Historic homecoming: US returns stolen artifacts to Russia
American authorities returned 28 crucial historical documents dating back to the 18th-20th centuries to the Russian government on Thursday in an official ceremony held at the residence of the US Ambassador in Moscow.
Among them are imperial decrees signed by several Russian emperors, Joseph Stalin’s mandates and several works of art. The documents include 10 authentic imperial decrees concerning the royal household and gratuities, signed by Russian emperors from Peter the Great to Pavel the First, an original decree to the People's Commissar of Defense of the USSR signed by Joseph Stalin (dating March 14, 1944) and 17 drawings made by architect Yakov Chernikhov, a prominent representative of Soviet constructivism, that date back to the first half of the 20th century.
The most exciting part of the story was the actual acquisition of the documents. The historical valuables were stolen from three federal Russian archives in the 1990s and appeared at auctions, art galleries and private collections in the US, with the archives not even aware that some of them were missing. They were recovered by Department of Homeland Security officials during investigations carried out between 2006 and 2012.
Посол Теффт и А.Аракелова, директор департамента науки и образования минкультуры РФ подписали сертификат передачи pic.twitter.com/fWEAF56NKx— Посольство США в РФ (@USEmbRu) March 3, 2016
The imperial decrees were – for the most part – reported missing by the Russian Ministry of Culture in 2011 after being stolen in 1994 from the Russian State Historical Archive by the infamous Vladimir Fainberg group. Apart from the now repatriated documents, Vladimir Fainberg, a collector of antiques, along with his accomplices stole and transported abroad some 700 unique autographs of Russian emperors which had an auction price of $24 mn. The thief fled Russia and has been living in Israel since 1996, with Russian authorities’ efforts to secure his extradition having been futile.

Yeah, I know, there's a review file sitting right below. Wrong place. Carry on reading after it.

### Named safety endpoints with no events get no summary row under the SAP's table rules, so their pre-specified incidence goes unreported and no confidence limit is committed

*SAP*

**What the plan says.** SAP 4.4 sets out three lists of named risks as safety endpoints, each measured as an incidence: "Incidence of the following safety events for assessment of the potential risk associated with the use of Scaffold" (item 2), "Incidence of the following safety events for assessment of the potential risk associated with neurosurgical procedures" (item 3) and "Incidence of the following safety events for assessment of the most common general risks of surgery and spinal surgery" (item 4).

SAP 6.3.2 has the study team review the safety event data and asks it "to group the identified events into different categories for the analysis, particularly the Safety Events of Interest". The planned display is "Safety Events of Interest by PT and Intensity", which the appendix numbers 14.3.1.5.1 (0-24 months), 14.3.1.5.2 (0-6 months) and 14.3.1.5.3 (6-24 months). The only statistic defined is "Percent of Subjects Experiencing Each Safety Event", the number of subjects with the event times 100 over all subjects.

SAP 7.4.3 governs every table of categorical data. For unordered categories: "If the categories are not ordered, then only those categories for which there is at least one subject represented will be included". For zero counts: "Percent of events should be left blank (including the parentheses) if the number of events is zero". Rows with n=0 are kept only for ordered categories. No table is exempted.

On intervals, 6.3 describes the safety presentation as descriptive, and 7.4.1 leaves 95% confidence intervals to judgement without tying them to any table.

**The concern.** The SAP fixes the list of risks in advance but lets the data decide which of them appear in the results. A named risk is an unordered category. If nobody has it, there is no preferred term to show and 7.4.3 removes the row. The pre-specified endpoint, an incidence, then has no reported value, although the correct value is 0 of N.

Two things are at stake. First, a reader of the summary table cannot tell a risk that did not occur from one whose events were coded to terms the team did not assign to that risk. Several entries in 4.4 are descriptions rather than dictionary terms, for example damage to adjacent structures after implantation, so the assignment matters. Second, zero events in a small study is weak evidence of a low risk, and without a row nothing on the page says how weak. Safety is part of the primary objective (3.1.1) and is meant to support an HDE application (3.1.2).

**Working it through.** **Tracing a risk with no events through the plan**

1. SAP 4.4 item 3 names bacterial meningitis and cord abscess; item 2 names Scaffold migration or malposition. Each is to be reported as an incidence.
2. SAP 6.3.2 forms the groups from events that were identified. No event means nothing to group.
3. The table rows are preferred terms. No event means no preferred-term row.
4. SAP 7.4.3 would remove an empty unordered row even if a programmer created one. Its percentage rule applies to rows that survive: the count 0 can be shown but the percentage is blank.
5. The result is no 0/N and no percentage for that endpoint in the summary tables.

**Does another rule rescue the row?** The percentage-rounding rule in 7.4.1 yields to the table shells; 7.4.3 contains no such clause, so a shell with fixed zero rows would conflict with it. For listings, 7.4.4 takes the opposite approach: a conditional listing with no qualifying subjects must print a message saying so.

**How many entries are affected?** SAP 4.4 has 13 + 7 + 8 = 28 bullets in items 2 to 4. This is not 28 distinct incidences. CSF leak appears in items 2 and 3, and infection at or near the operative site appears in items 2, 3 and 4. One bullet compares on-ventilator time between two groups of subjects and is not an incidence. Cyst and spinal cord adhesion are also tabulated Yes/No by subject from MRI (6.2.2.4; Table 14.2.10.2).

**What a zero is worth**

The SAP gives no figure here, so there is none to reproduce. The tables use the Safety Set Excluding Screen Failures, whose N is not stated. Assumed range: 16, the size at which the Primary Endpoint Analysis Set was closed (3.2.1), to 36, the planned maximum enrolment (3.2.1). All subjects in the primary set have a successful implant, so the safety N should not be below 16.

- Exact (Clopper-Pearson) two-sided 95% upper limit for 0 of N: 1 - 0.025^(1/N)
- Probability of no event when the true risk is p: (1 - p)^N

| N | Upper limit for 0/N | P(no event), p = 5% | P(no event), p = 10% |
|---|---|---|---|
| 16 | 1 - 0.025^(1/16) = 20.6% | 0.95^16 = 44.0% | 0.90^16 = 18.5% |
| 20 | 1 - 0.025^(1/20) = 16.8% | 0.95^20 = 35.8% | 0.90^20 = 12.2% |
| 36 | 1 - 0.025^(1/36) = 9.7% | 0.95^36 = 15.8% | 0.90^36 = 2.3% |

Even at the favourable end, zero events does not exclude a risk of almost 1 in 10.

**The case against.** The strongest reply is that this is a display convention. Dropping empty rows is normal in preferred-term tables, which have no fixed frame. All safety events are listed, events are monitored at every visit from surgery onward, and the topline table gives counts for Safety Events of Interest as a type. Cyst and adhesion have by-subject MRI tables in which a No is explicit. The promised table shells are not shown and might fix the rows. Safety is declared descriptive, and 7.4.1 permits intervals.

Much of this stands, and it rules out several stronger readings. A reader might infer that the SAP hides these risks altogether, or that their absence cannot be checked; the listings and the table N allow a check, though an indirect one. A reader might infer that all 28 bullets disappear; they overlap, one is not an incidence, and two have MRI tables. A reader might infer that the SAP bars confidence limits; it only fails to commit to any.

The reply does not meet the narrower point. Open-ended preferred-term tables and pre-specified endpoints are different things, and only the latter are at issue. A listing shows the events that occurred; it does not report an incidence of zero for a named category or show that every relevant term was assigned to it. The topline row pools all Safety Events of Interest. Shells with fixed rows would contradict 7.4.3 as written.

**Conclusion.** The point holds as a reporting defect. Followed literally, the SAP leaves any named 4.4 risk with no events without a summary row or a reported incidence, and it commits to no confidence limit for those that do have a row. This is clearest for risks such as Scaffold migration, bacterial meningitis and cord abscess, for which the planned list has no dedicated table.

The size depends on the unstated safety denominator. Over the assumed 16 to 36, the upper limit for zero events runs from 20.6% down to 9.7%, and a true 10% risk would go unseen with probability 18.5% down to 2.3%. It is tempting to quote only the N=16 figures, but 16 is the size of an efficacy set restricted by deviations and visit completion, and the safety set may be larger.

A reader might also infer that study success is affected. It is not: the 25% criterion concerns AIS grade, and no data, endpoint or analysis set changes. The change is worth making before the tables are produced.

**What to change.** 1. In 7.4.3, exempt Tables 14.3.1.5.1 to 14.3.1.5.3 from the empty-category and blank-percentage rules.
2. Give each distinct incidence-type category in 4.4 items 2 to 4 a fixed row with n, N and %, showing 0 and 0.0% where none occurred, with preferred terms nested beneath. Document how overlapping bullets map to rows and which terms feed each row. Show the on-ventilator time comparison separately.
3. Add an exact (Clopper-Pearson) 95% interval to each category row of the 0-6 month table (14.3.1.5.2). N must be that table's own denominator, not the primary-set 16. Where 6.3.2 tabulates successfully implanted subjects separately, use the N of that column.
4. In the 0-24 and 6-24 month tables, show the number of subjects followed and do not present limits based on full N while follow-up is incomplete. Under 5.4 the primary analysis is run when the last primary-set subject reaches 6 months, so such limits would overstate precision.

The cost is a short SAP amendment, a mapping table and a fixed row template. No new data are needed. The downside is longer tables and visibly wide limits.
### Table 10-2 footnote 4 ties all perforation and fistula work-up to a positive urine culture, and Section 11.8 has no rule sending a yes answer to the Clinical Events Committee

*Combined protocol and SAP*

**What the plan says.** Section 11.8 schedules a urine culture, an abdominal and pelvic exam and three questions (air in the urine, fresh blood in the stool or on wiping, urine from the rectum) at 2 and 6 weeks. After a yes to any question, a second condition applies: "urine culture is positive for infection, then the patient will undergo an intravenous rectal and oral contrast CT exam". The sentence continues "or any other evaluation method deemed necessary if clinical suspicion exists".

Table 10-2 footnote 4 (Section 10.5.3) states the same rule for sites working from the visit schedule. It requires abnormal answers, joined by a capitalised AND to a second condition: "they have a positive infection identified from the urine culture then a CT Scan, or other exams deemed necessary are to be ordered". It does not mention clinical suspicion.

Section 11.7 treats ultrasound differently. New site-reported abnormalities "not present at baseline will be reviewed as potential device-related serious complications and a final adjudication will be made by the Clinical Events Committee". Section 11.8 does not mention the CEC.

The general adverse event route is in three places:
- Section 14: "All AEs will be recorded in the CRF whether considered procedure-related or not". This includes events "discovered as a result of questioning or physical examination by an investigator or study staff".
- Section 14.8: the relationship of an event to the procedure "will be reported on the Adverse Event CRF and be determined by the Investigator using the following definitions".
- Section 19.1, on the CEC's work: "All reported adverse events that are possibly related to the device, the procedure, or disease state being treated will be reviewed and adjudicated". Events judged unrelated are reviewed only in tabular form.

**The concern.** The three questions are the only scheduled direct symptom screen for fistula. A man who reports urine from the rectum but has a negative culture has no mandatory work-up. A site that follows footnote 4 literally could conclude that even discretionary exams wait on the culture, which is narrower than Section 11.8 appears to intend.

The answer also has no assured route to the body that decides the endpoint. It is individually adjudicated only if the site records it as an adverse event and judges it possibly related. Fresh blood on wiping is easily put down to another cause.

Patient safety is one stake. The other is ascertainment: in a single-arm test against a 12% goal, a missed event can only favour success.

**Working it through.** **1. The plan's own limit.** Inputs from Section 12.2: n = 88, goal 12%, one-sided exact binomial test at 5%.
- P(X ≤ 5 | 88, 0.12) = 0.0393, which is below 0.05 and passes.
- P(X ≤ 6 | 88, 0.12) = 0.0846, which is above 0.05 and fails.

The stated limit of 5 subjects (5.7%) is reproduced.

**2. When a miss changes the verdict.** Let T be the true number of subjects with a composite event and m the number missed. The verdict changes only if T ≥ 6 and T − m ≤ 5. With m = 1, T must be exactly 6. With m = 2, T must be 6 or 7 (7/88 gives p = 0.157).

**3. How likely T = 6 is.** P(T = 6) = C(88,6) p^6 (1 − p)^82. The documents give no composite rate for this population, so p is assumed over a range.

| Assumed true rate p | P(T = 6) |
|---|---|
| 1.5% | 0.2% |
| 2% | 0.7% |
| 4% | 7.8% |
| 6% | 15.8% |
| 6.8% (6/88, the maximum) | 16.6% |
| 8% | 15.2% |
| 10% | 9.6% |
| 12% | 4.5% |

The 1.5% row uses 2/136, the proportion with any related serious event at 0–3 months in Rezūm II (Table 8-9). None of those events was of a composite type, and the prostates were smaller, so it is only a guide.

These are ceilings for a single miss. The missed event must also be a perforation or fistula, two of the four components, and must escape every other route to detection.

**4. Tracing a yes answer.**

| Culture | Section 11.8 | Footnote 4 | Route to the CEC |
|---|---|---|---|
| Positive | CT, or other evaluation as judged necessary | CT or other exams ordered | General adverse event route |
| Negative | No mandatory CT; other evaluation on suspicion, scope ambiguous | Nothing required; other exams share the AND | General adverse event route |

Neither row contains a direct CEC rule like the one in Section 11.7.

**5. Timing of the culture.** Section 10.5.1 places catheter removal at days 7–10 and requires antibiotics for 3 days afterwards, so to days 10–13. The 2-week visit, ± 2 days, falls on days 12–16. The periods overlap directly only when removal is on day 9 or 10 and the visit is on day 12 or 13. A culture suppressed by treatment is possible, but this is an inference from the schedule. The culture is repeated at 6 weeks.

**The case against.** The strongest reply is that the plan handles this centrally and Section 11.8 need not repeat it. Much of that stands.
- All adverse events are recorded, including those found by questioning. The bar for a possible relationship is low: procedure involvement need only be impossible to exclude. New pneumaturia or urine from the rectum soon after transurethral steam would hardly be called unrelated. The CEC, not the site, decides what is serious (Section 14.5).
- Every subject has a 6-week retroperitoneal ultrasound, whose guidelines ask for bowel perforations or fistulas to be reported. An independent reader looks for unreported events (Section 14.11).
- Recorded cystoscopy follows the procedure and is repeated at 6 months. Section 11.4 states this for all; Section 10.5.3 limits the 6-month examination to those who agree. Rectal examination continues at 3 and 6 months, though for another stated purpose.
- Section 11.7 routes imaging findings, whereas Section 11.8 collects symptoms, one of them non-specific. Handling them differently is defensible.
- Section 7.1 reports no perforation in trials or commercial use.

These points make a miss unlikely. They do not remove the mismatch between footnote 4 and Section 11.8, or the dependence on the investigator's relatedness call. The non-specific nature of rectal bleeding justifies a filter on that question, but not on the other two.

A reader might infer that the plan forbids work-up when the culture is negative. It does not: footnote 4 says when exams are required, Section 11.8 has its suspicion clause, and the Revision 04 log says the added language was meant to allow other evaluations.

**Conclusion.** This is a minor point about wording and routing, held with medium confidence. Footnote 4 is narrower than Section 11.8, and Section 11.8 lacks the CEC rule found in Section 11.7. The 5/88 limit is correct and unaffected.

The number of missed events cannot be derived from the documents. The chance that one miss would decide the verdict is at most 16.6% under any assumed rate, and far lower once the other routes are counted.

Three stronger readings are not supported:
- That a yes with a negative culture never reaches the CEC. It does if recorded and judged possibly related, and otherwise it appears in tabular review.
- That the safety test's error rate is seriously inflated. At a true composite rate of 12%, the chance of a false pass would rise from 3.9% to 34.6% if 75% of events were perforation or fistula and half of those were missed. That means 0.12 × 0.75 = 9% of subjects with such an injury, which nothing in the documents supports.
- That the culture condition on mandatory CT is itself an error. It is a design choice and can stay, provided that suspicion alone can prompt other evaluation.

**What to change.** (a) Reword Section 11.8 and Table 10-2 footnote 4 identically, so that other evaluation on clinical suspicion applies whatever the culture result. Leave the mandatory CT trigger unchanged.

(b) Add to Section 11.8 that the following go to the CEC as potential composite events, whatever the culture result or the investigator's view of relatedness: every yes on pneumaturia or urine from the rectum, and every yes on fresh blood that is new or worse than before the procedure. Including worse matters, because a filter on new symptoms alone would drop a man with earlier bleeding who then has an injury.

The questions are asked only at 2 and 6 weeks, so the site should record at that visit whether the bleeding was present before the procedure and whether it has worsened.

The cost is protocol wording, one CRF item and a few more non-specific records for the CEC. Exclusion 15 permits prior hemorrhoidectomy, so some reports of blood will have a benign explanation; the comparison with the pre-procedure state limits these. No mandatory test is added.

One of the decrees, signed by Peter the Great, was recovered by an officer of the Department of Homeland Security officer at a private art gallery in New Hampshire, after it became clear that the person who turned the document in to the gallery failed to present any warrant of its acquisition. American officials then contacted the Russian Culture Ministry, inquiring whether the document was missing. It turned out that Russia had not been aware of it, and ordered a special review of archives, which showed that the decree was replaced with a fake copy, while the original had actually been stolen.
Normally, in such cases as these American investigators act in response to requests from the Russian Culture Ministry. Yet, regarding Yakov Chernikhov’s works, it was the architect’s grandson who made an official complaint that the works had gone missing and had been, he believed, illegally transported to the United States. It took US authorities six years to locate and confiscate the valuables, with the agents of the Department of Homeland Security working under cover to ascertain that the works in question were genuine. They mainly related to architectural projects, many of which were used during the construction of Soviet industrial and railway buildings. They had been stolen in 2003-2006 from the Russian State Literature and Art Archive in Moscow and later seized by US authorities at an American antiques market.
William Stevens, spokesman for the US Embassy in Moscow, told Russia’s Kommersant newspaper that political rifts haven't hurt practical ties between the two countries. “Russian officials often complain about the U.S.'s extraterritorial implementation of its law, but in this case it is the US that is implementing Russian laws on its territory,” – Stevens told the newspaper. “The Russian government presented us with information stating that certain valuables were illegally taken out of their country and brought into ours and we have helped them return the stolen property.”
The official ceremony was conducted by the US Ambassador to Russia John Tefft. The ceremony was attended by representatives of the US Department of Homeland Security and Russia's Culture Ministry, history experts and prominent cultural figures, with some 160 journalists covering the historic event.
Thursday’s event is the sixth of its kind in recent years. Starting from 2007 American officials have returned over 150 artifacts stolen from Russia in the 1990s. The previous ceremony was held on June 13, 2013., when eight archival documents that had been stolen from the Russian archives and illegally brought to the US were returned home by the former U.S. Ambassador to Russia Michael McFaul.